The City Council approved five long term goals at its annual retreat on Monday, Feb. 24. Most of the goals it plans to accomplish by 2022, but what it didn’t discuss was how it was going to accomplish those goals or pay for them.
The easiest to figure is raising the unallocated fund balance from 9 percent to 15 percent. The cost of doing that this year would be $18.5 million. Based on the estimated budget for 2020-2021, the estimated cost would be $19 million and it only goes up.
Increasing by 20 percent the number of people that can get to work by bus sounds like increasing bus service by 20 percent. The budget for the Greensboro Transportation Agency that runs the buses in the budget was $23.5 million, but so far this year the City Council has added $1 million to that budget, which would put it at $24.5. Increasing that by 20 percent would be another $4.5 million.
Forming partnerships to commit to build 1,000 affordable homes by 2022 for those on the lowest rungs of the economic ladder might not prove to be only a money issue. The Neighborhood Development Department released figures for the affordable homes built and in the works from 2019 to 2021, and the total number is 347. The goal is to have the department nearly triple the output of affordable housing in two years.
Then there is the goal, “Raise the per capita household income by 15 percent by 2025.”
After the meeting, Councilmember Marikay Abuzuaiter said, “I don’t think that’s something we can really control.”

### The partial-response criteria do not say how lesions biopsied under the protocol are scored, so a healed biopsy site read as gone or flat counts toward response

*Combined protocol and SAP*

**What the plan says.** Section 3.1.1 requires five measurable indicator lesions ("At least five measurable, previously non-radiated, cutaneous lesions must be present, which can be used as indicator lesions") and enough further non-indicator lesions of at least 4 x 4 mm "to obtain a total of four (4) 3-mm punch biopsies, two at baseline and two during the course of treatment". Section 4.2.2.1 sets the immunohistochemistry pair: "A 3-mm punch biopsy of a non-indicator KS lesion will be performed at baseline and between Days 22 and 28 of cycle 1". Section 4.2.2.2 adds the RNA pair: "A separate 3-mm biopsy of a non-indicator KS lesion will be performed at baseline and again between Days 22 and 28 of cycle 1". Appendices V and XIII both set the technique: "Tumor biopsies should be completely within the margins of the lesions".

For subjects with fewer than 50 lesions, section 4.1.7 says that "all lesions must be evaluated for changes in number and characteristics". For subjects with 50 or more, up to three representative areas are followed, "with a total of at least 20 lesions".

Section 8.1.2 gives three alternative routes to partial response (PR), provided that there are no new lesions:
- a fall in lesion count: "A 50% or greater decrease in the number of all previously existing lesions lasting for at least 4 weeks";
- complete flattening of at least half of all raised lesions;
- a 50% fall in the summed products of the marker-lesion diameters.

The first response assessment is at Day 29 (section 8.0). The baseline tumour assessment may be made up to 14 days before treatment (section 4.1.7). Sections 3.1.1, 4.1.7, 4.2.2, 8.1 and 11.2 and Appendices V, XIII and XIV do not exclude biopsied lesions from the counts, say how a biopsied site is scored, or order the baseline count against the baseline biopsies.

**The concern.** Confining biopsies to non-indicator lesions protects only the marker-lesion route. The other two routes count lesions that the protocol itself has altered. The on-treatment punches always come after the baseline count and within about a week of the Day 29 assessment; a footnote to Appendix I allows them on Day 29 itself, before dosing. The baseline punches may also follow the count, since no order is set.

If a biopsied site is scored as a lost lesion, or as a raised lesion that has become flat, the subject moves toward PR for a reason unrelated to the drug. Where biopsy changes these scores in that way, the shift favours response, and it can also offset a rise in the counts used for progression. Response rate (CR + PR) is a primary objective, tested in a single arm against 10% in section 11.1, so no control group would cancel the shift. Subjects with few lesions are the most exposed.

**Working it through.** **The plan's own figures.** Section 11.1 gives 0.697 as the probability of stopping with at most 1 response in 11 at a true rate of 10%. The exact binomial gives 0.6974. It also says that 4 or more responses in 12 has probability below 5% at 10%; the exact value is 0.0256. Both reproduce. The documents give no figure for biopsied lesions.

She added, “The general feeling was we can try to attract companies that help raise the median income to that number. Several councilmembers said we can create an environment to attract the kind of companies that pay that kind of wage. But we’d have to get companies that pay $70,000 or $80,000 a year, and those are high tech companies.”
The task becomes more daunting when you look at the figures. Greensboro has about 140,000 jobs, and one of the areas that has shown the most growth in the past eight years is “transportation, warehouse and utilities.” Warehouse jobs are not typically high paying jobs. In this case, if more jobs that are close to or below the current median income are created, then more high paying jobs have to be attracted to meet the goal.
It is not sufficient to outline goals unless they are followed by a direct path for implementation. Sounds alot like to Democrats running for president. Blowing hot air with no way to get their ideas into reality.